Haven't had a pay rise in a few years? You could also be one of the three million Australian workers who've fallen victim to wage suppression, and it's digging a massive hole in your superannuation.
With wages growth currently at two percent, the lowest in decades, many Australians are feeling the squeeze.
But by the time you retire, downward pressure on wages caused by wage theft, wage freezes, reduced penalty rates and cancelled enterprise agreements could cut up to $100 billion from Australian's super balances, a new report by the Australia Institute's Centre for Future Work found.
The Consequences of Wage Suppression for Australia's Superannuation System Report:
- About 3 million people, or a quarter of the workforce, have experienced some form of wage suppression;
- They stand to lose out in their retirement savings because of lower superannuation payments compounded over time;
- $37 billion --the potential size of the "black hole" of lost taxes on lower super contributions, and the consequent higher age pension payouts;
- $270,000 -- the amount someone's superannuation savings can be reduced by when employers cancel enterprise agreements and force employees onto the minimum award;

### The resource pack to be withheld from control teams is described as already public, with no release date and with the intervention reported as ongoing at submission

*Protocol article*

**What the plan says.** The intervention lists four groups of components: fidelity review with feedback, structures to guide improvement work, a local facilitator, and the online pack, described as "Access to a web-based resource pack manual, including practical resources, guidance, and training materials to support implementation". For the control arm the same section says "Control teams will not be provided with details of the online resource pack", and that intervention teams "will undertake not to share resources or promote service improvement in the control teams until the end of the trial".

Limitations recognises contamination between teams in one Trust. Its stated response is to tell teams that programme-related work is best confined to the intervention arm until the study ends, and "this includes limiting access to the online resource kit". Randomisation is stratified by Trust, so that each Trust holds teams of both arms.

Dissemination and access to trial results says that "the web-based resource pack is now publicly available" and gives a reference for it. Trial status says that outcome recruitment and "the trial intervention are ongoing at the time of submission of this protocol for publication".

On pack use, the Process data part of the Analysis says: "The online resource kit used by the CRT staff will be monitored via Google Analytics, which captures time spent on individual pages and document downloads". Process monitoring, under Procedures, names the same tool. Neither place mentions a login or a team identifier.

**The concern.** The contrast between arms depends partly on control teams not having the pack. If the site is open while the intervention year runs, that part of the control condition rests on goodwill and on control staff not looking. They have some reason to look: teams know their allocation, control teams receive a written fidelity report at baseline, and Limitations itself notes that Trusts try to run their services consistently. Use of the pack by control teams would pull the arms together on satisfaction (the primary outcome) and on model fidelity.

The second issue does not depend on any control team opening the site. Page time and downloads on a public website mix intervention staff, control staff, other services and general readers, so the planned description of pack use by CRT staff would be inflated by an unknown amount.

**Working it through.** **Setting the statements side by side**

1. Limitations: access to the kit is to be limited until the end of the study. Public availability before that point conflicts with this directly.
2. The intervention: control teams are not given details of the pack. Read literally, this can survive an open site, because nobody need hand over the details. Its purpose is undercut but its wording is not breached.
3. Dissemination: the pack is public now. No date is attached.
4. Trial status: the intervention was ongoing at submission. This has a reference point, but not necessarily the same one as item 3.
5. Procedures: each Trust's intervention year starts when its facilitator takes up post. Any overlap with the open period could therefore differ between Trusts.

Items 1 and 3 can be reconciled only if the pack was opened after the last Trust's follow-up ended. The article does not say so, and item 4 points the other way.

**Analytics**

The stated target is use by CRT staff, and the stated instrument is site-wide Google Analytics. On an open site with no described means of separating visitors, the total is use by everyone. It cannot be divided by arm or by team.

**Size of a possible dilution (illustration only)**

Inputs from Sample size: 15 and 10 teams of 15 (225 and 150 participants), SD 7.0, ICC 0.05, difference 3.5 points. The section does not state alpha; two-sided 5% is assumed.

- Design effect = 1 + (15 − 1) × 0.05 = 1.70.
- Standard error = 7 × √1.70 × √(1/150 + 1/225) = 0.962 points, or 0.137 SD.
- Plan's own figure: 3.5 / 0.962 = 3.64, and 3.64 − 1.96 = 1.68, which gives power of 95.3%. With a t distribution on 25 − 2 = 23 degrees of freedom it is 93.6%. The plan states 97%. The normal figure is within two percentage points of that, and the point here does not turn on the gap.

- $50,000+ -- the amount retirement savings can be reduced in cases where employees are illegally underpaid;
- $40,000+ -- the amount retirement savings can suffer by when enterprise agreements allow for below-award payments;
- $30,000+ -- the amount retirement savings can be reduced by when employers enforce even a temporary wage freeze.
An estimated one in four workers, or three million people, have experienced some form of wage suppression, the Consequences of Wage Suppression for Australia's Superannuation System report said.
The report was commissioned by the Transport Workers Union, who are currently in a wage dispute with Qantas.
Report author Jim Stafford described wage suppression as a as a time bomb for the superannuation system.
"The damage is then compounded over many years by the subsequent loss of investment income on foregone superannuation contributions," he wrote.
The report also estimates the damage to government budgets at between $31 and $37 billion (in real 2017 dollar terms) if current wage suppression measures are allowed to stand.
Aggregated across the millions of Australian workers who have experienced one or more wage-suppressing strategies, the overall costs of continuing wage suppression on superannuation savings would ultimately amount to many tens of billions of dollars.
Wage suppression scenarios:
- Imposing a temporary nominal wage freeze (2 years);
- Imposing an indefinite real wage freeze;
- Reducing effective wage payments to $500 per month below the award minimum;
- A loss of income for part-time retail workers from coming reductions in penalty rates for Sunday work;
- Wage theft from fast-food workers paid cash-in-hand by a franchisor;
- Unilateral reduction in superannuation contribution rates;
- Unilateral elimination of an Enterprise Bargaining Agreements and reversion to award wage rates.